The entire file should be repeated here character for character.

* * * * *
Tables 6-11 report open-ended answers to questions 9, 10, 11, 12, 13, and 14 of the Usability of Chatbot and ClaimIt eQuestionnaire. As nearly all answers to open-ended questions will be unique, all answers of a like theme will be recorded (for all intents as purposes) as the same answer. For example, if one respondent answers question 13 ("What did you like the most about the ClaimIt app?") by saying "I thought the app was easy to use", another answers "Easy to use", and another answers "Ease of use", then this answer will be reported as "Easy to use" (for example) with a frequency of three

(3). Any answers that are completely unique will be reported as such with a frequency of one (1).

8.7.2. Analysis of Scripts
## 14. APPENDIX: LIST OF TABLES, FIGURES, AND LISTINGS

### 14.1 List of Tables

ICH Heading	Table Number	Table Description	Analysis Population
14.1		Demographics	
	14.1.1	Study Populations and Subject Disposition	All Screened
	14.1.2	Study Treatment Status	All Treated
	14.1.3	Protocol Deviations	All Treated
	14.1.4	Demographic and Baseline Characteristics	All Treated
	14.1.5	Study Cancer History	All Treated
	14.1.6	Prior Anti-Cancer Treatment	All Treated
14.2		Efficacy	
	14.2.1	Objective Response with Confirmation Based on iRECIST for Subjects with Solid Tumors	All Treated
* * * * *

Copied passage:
Tables 6-11 report open-ended answers to questions 9, 10, 11, 12, 13, and 14 of the Usability of Chatbot and ClaimIt eQuestionnaire. As nearly all answers to open-ended questions will be unique, all answers of a like theme will be recorded (for all intents as purposes) as the same answer. For example, if one respondent answers question 13 ("What did you like the most about the ClaimIt app?") by saying "I thought the app was easy to use", another answers "Easy to use", and another answers "Ease of use", then this answer will be reported as "Easy to use" (for example) with a frequency of three

(3). Any answers that are completely unique will be reported as such with a frequency of one (1).

8.7.2. Analysis of Scripts
## 14. APPENDIX: LIST OF TABLES, FIGURES, AND LISTINGS

### 14.1 List of Tables

ICH Heading	Table Number	Table Description	Analysis Population
14.1		Demographics	
	14.1.1	Study Populations and Subject Disposition	All Screened
	14.1.2	Study Treatment Status	All Treated
	14.1.3	Protocol Deviations	All Treated
	14.1.4	Demographic and Baseline Characteristics	All Treated
	14.1.5	Study Cancer History	All Treated
	14.1.6	Prior Anti-Cancer Treatment	All Treated
14.2		Efficacy	
	14.2.1	Objective Response with Confirmation Based on iRECIST for Subjects with Solid Tumors	All Treated